United Airlines plans to fly a supersonic airliner by 2029


United States airline United has announced plans to “return supersonic aircraft to aviation” by purchasing 15 new supersonic passenger aircraft in 2029.

Supersonic passenger flights ended in 2003, when Air France and British Airways retired from Concorde.

The new Overture aircraft will be manufactured by a Denver-based company called Boom, which has not yet tested flight of supersonic jets.

United’s contract requires that the new aircraft meet safety standards.

What is supersonic flight?

Supersonic flight is when an aircraft flies at a speed that exceeds the speed of sound.

At an altitude of 60,000 feet (18,300 m), you will fly faster than 660 mph (1,060 km / h).

A typical jet airliner cruises at about 560mph (900km / h), but Overture is expected to reach speeds of 1,122mph (1,805km / h) (also known as Mach 1.7).

Concorde

Concorde retired in 2003

At that speed, travel times on routes across the Atlantic, such as London to New York, can be cut in half.

According to Boom, Overture can fly in 3.5 hours, reducing flight time by 3 hours.

Concorde, which launched passenger service in 1976, was even faster, with a top speed of Mach 2.04-about 1,350mph (2180km / h).

What are the challenges?

There are two major concerns when traveling with supersonic passengers: noise and pollution.

Moving faster than the speed of sound can cause a sonic boom, which can be heard as loud thunder or explosions on the ground. The name of the company Boom was given here.

The boom limits where planes can fly. Usually, they have to slow down until they cross the ocean, away from the loud and potentially disturbing citizens.

Boom says he is confident that his plane will not be as noisy as other modern jet airliners when taking off, flying and landing. We also want to improve the design of the aircraft as Concorde helps mitigate and mitigate the sonic boom.

Another big issue is fuel economy.

“Flying at supersonic speeds requires more power and fuel,” Boom Chief Commercial Officer Kathy Savit told the BBC.

But she hopes Overture will operate as a “net-zero carbon aircraft.”

Is Supersonic Travel Really “Sustainable”?

At the heart of Boom’s plans is Overture running on fully sustainable aviation fuel (Saf).

It can take the form of “luxury biodiesel” made from everything from waste animal fats from the agricultural industry to specially cultivated high-energy crops, Cranfield University’s aviation and environmental associates. Professor Guy Gratton explains.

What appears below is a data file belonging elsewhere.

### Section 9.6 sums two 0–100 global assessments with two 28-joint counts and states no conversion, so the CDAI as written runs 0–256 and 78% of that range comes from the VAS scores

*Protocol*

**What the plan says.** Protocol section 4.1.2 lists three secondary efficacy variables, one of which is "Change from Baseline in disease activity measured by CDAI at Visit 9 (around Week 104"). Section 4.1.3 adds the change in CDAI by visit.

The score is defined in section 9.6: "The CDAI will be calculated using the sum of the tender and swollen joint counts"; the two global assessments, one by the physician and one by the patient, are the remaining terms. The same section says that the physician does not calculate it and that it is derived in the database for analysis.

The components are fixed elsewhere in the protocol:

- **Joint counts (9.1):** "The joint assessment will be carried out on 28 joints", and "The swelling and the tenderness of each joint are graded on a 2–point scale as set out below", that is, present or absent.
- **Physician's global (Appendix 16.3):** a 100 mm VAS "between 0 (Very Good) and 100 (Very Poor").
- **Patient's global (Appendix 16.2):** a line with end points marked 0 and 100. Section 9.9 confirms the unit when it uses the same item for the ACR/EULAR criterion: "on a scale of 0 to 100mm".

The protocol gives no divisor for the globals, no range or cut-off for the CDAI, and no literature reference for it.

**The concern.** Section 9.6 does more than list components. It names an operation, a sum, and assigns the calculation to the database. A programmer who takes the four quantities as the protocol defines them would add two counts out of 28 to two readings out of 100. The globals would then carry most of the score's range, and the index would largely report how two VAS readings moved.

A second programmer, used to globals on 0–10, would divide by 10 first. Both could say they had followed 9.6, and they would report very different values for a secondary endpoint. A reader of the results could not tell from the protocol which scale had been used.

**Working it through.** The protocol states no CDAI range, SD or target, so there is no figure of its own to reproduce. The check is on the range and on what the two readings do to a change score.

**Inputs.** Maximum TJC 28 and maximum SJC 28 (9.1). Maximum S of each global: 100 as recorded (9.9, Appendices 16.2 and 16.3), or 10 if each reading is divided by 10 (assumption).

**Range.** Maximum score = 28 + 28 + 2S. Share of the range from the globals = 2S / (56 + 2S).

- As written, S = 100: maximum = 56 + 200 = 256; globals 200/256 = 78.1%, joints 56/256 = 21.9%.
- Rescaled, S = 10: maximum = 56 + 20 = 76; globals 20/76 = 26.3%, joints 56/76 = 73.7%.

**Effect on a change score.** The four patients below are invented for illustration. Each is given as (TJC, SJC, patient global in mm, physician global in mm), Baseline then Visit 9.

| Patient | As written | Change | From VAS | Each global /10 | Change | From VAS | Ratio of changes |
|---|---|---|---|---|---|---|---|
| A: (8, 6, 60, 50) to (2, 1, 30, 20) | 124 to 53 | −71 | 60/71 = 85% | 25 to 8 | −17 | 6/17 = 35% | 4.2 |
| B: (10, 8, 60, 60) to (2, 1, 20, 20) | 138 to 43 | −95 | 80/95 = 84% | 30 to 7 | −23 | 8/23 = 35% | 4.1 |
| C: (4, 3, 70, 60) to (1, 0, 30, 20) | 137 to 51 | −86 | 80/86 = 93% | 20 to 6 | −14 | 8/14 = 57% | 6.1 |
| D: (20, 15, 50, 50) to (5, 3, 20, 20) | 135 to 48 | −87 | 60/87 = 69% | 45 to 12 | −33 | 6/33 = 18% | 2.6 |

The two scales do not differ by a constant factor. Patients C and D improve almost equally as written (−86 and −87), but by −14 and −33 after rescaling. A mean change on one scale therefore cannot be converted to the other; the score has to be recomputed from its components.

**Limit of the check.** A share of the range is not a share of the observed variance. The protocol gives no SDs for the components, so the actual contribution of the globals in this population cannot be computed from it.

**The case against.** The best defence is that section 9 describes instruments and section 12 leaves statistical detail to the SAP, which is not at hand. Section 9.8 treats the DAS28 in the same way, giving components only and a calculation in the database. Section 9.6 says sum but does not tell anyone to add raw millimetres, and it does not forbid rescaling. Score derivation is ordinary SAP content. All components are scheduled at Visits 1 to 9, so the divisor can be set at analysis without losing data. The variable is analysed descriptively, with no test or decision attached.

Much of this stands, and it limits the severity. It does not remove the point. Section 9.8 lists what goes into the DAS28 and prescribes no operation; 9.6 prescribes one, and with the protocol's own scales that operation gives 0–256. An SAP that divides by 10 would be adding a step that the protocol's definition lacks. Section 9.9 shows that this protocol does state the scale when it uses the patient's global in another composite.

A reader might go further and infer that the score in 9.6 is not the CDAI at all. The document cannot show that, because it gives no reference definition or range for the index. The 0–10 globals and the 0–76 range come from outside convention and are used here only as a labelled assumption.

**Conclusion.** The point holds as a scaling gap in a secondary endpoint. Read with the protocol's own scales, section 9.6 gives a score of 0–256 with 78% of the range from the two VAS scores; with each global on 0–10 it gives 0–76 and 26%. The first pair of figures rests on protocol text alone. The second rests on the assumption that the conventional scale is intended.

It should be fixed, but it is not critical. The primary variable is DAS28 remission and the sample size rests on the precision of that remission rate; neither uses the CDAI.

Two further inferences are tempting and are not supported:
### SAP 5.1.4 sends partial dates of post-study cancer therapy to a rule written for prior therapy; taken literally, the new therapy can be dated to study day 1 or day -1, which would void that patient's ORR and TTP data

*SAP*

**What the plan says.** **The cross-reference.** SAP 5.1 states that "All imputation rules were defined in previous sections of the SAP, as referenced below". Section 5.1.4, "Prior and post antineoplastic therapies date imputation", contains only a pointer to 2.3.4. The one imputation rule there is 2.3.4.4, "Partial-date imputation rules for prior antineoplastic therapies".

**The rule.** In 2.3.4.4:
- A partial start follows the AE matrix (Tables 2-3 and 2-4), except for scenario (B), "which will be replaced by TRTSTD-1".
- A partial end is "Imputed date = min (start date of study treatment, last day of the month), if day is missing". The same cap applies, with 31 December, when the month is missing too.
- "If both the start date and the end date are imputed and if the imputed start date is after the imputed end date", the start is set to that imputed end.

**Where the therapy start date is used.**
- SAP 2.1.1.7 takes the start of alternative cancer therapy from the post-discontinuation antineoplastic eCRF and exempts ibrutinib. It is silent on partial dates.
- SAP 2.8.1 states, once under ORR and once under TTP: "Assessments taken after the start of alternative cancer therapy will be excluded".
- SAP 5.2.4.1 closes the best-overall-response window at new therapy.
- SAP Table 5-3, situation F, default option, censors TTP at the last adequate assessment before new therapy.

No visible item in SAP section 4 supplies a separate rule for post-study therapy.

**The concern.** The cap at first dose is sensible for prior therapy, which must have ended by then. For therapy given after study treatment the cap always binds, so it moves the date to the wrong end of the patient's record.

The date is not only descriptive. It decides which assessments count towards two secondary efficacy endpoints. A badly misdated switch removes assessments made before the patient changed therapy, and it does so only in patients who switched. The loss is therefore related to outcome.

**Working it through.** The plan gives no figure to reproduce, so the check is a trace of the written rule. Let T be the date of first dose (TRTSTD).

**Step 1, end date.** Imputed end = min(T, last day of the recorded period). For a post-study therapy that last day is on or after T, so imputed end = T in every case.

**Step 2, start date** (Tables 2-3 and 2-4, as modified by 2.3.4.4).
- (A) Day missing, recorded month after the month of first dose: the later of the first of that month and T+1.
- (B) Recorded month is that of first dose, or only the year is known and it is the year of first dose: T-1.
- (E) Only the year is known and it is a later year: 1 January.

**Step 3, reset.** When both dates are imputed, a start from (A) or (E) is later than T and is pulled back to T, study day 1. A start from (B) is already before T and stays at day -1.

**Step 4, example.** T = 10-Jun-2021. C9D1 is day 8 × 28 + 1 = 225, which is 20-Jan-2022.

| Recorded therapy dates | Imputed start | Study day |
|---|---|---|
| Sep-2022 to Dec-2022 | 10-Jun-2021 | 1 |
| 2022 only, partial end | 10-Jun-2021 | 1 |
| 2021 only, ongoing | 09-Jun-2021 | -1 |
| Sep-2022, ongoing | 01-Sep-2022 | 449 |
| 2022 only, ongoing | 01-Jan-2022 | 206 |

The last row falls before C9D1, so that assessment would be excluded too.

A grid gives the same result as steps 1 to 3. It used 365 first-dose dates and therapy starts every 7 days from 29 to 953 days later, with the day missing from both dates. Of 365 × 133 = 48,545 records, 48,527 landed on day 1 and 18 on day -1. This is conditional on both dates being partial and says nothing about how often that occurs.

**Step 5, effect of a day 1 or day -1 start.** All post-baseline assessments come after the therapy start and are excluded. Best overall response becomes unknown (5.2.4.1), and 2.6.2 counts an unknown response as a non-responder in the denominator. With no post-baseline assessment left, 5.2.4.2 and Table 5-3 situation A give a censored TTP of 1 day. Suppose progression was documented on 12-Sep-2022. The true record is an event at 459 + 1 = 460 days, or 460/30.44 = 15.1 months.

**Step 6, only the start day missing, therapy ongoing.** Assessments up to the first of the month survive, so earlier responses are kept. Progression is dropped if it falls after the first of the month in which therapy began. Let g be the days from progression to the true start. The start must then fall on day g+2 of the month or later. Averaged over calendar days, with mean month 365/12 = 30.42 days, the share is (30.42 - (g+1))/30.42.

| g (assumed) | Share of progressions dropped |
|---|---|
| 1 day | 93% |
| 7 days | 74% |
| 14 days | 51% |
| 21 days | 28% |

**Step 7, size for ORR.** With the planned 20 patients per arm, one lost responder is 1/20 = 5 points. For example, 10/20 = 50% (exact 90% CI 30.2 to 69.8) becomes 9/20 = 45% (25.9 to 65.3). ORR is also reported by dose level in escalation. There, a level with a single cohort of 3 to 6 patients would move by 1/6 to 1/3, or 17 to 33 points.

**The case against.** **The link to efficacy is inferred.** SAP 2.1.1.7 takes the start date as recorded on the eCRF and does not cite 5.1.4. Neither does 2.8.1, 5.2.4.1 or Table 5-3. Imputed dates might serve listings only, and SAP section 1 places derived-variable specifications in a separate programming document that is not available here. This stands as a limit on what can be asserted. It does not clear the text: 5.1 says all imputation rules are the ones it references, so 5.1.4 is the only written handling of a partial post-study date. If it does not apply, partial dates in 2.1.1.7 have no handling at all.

But one of the big problems, he says, is that “something like the capacity needed is far from the world” to produce enough biofuels to power the entire aviation industry.

Boom predicts that the “power-to-liquid” process of producing liquid fuels using renewable energies such as wind will make up for the shortfall.

Boom Raymond Russell said, “We expect it to be commercialized long before it is needed for our purposes.

“Across this sector, both airline commitments and investments amount to billions of dollars.”

However, it is an industry that still needs to expand.

“Can you suddenly find a large additional supply of sustainable electricity at an affordable price?” Dr. Gratton asks.

“I’m not saying it’s impossible. It may be possible, but it hasn’t happened yet.”

Is there a demand for supersonic travel?

The development of Concorde over 50 years ago was very expensive, but it is believed that the last few years of operation have benefited British Airways.

Concorde was considered a luxury way to travel with tickets that were more expensive than regular jet first class seats.

Today, the wealthiest travelers may prefer private business jets, says Dr. Gratton.

Wealthy people can charter a compact private plane to and from the airport of their choice, if needed, rather than traveling in first class on a commercial jet with the general public. You can also save travel time by avoiding check-in desks and luggage carousels.

According to Savit, passengers are looking for speed, and the faster the plane, the more “connecting with people and improving business relationships,” according to a boom study.

Unlike Concorde, the company expects Overture to benefit airlines even if tickets are sold at the same price as “regular business class fares.”

Ultimately, it’s United’s responsibility to set the price, but we want to get the reward from an investment of $ 200 million (£ 140 million) per aircraft.

Posted on